As the main priority to break the loop and restart the economy, the IMF calls on Slovenia to repair the financial sector and improve corporate balance sheets, assessing the Bank Asset Management Company (BAMC) as an effective way to clean bank balance sheets, but calling for a quick recapitalisation of banks.
The IMF also encourages the country to continue with fiscal consolidation to reduce the structural deficit, welcoming recent labour market and pension reforms as "steps in the right direction".
The mission expects Slovenia's economy to contract by about 2% in 2013 and projects growth to turn positive in 2014, "but this is predicated upon implementation of reforms and continued market access as well as a recovery in the euro area".
A large part of the report by the IMF mission deals with banks. They warn of the increase in the share of non-performing claims from 11.2% at the end of 2011 to 14.4% in 2012 and that the three largest banks saw their ratio increase from 15.6% to 20.5% in the period.
IMF experts find the establishment of the BAMC as a step in the right direction, but note that the clean-up of balance sheets and helping restructuring the highly indebted corporate sector should be carried out "with the utmost transparency, avoiding any moral hazard".
The latter arises from "the close relationship between banks, corporates, and the public sector. For this reason, the mission sees favourably the appointment of international technical experts as non-executive members of the board of the BAMC."
The IMF also warns that the transfer of assets to the BAMC is "not a substitute for the need to increase capital (in cash)". The recapitalization needs for the three largest banks are estimated at around EUR 1bn in 2013, but deteriorating economic conditions could increase the need for capital.
Considering the large proportion of bad loans taken out by the corporate sector, the IMF urges Slovenia to address corporate governance weaknesses too, offering the Report of Standards and Codes on Corporate Governance by the World Bank and the OECD as help in this respect.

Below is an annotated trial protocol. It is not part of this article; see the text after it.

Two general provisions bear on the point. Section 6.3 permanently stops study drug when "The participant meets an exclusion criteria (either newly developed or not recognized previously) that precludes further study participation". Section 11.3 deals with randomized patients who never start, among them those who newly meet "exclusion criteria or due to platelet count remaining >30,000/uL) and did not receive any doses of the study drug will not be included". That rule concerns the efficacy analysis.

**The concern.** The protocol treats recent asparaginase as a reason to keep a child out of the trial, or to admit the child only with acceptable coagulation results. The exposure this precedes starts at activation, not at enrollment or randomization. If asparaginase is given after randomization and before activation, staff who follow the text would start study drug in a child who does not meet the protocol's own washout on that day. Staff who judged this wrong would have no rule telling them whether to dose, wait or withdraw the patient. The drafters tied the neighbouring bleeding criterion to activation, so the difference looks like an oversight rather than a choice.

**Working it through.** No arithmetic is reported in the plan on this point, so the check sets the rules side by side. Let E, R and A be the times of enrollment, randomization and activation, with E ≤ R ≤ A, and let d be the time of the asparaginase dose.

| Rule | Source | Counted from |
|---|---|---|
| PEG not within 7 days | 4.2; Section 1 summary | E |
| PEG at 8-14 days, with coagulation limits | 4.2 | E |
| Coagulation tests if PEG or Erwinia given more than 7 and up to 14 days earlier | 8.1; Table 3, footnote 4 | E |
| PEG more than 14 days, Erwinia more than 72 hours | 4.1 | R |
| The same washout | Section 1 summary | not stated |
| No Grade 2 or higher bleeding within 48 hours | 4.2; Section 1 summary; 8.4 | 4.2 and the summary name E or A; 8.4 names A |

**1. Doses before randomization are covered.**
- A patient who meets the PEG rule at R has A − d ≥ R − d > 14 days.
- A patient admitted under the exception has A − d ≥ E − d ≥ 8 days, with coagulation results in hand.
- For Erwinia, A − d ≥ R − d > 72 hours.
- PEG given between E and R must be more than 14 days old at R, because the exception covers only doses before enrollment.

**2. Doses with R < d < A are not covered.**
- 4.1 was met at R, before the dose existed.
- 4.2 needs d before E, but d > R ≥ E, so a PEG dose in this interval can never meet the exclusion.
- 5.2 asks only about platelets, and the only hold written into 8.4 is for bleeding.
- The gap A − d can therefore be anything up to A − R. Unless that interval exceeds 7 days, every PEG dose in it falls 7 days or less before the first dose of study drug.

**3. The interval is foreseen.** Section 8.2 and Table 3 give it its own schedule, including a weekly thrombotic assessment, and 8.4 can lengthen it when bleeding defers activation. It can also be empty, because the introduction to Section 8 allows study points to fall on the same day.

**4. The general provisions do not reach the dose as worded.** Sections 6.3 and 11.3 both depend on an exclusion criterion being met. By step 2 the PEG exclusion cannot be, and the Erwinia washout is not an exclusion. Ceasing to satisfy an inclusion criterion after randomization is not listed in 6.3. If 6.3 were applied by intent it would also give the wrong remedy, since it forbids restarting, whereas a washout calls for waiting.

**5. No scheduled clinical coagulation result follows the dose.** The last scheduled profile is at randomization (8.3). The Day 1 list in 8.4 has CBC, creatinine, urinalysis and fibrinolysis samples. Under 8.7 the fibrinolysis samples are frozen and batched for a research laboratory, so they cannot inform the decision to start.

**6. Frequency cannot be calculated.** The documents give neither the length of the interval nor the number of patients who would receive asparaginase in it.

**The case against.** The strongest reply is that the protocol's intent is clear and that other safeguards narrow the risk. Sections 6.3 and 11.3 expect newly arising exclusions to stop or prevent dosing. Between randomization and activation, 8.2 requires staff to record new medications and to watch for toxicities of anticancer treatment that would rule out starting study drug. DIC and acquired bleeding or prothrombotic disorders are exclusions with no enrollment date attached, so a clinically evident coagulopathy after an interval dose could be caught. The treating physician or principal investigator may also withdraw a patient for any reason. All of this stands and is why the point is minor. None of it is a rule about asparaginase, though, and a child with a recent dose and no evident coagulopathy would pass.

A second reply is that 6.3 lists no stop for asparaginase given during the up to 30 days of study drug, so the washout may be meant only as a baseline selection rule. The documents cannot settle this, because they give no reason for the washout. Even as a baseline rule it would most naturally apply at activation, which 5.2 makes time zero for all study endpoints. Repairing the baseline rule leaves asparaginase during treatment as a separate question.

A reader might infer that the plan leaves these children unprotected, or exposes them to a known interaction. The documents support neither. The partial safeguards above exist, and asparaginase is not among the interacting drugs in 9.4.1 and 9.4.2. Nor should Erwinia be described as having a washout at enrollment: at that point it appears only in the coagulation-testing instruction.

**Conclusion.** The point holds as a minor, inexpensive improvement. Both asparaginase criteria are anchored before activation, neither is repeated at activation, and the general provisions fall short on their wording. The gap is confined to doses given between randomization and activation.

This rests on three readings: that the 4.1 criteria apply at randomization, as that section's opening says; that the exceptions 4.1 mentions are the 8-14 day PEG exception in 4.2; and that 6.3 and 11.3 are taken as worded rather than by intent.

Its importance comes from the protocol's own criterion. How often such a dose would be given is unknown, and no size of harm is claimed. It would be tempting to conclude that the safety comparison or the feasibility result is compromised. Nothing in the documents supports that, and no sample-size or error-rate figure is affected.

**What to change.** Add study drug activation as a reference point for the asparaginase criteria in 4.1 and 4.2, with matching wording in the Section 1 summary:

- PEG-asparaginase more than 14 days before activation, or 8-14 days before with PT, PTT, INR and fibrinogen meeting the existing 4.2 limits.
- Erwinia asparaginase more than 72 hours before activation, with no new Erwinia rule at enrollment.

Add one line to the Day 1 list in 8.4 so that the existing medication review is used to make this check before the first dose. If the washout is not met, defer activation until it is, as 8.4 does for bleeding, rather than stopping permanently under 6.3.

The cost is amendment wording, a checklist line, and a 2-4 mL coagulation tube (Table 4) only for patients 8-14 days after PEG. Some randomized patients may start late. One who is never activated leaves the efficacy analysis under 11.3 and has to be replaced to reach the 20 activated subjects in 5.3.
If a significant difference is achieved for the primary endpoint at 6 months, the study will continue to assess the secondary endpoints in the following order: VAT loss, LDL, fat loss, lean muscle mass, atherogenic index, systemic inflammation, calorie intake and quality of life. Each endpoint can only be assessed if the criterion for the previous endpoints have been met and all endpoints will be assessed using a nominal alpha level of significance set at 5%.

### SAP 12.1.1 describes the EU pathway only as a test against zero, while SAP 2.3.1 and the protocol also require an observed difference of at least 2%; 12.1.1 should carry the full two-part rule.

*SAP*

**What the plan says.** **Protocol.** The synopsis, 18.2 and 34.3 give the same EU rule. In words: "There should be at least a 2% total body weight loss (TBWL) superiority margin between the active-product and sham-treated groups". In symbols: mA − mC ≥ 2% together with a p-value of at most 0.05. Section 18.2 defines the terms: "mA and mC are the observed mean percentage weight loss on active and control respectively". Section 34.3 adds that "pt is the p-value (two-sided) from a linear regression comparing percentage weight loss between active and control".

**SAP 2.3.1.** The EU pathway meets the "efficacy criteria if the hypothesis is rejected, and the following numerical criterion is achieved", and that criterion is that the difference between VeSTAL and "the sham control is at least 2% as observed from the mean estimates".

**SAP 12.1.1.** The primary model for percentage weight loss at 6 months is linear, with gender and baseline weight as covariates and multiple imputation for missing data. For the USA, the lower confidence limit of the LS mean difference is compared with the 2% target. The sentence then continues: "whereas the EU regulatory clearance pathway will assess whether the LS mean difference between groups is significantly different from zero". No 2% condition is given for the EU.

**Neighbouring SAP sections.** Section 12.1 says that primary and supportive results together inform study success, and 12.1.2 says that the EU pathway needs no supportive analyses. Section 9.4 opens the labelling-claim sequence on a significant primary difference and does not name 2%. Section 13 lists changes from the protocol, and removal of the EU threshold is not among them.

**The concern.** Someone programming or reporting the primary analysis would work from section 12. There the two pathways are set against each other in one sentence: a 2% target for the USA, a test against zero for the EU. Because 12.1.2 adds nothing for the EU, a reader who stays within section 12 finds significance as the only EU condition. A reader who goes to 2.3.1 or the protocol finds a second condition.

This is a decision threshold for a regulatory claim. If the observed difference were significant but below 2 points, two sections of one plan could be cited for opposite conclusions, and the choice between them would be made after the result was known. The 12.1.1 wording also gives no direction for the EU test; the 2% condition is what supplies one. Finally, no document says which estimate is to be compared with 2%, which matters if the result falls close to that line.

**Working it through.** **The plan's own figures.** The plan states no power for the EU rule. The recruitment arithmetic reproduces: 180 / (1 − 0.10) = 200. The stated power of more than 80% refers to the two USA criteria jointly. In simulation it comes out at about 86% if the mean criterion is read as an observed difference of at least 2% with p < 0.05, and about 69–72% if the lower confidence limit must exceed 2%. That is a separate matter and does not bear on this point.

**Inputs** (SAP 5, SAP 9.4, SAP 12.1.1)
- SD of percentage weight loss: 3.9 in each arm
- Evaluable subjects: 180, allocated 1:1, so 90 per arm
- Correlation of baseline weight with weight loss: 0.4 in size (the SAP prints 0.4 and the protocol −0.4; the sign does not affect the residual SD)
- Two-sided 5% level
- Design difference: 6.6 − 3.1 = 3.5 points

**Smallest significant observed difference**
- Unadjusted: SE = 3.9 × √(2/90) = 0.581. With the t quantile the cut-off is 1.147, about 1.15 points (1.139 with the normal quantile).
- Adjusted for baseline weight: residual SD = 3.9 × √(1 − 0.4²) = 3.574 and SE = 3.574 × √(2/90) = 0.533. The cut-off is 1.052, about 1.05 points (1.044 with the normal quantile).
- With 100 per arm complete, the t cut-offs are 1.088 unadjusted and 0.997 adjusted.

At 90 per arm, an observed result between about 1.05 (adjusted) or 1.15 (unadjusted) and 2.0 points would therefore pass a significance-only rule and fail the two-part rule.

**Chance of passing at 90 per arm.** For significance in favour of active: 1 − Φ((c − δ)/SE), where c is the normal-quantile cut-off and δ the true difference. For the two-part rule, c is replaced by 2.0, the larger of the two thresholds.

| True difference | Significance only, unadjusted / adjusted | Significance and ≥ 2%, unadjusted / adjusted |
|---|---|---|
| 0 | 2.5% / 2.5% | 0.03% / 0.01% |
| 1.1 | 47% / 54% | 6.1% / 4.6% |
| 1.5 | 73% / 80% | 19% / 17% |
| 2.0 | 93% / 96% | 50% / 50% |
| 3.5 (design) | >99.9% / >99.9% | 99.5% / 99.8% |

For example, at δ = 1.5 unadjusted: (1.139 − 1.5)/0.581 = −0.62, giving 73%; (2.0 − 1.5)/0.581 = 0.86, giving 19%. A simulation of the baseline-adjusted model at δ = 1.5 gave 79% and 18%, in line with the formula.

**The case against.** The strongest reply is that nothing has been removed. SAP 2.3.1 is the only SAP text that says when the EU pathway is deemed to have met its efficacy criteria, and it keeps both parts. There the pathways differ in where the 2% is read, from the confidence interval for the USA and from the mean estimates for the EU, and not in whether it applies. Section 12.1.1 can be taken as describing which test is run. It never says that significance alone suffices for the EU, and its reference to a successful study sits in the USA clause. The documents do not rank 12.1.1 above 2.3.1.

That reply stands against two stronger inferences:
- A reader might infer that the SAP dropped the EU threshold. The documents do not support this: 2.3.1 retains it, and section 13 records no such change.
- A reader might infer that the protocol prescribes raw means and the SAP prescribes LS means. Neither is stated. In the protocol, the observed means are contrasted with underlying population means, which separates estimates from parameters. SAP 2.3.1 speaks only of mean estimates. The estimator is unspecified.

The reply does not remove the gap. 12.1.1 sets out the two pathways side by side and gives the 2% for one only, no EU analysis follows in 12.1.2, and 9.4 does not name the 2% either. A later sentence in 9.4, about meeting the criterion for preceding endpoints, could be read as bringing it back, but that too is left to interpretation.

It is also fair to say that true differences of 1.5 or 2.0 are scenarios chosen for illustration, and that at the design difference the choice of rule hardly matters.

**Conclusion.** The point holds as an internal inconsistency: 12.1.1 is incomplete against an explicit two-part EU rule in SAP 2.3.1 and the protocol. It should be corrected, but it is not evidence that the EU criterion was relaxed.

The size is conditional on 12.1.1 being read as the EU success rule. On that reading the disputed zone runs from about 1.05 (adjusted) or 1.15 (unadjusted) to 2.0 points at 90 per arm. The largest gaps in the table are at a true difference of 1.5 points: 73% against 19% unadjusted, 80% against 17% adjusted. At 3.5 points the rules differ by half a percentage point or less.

IMF experts also recommend Slovenia to open up to foreign direct investment, noting that "misconceived defence of 'national interests'" burdens the budget and unduly prolongs the corporate and financial sector distress. "A prominent privatization could convey a powerful signal to international investors."
While welcoming labour market and pension system reforms, the IMF warns of some deficiencies such as the failure to reform the student work scheme, and that a new pension reform will be necessary in a few years.
The IMF believes the fact that changes had been thoroughly negotiated with social partners and passed with near-unanimous support in parliament "creates a stable basis for further efforts".
The IMF projects Slovenia's deficit (excluding bank recapitalization costs) to increase to about EUR 1.5bn in 2013, while the country's financing needs for the year (excluding the bonds to be issued by the BAMC) could reach EUR 3bn.
The IMF delegation visited Slovenia between 12 and 18 March with the purpose of resuming consultations after the regular mission in the autumn of 2012, reviewing the state of economy, the functioning of the financial sector and the banking system and future challenges, the central bank said today.
The IMF staff headed by Antonio Spilimbergo met during the visit officials from the central bank Banka Slovenije, the government, banks, the Institute of Macroeconomic Analysis and Development and the National Housing Fund.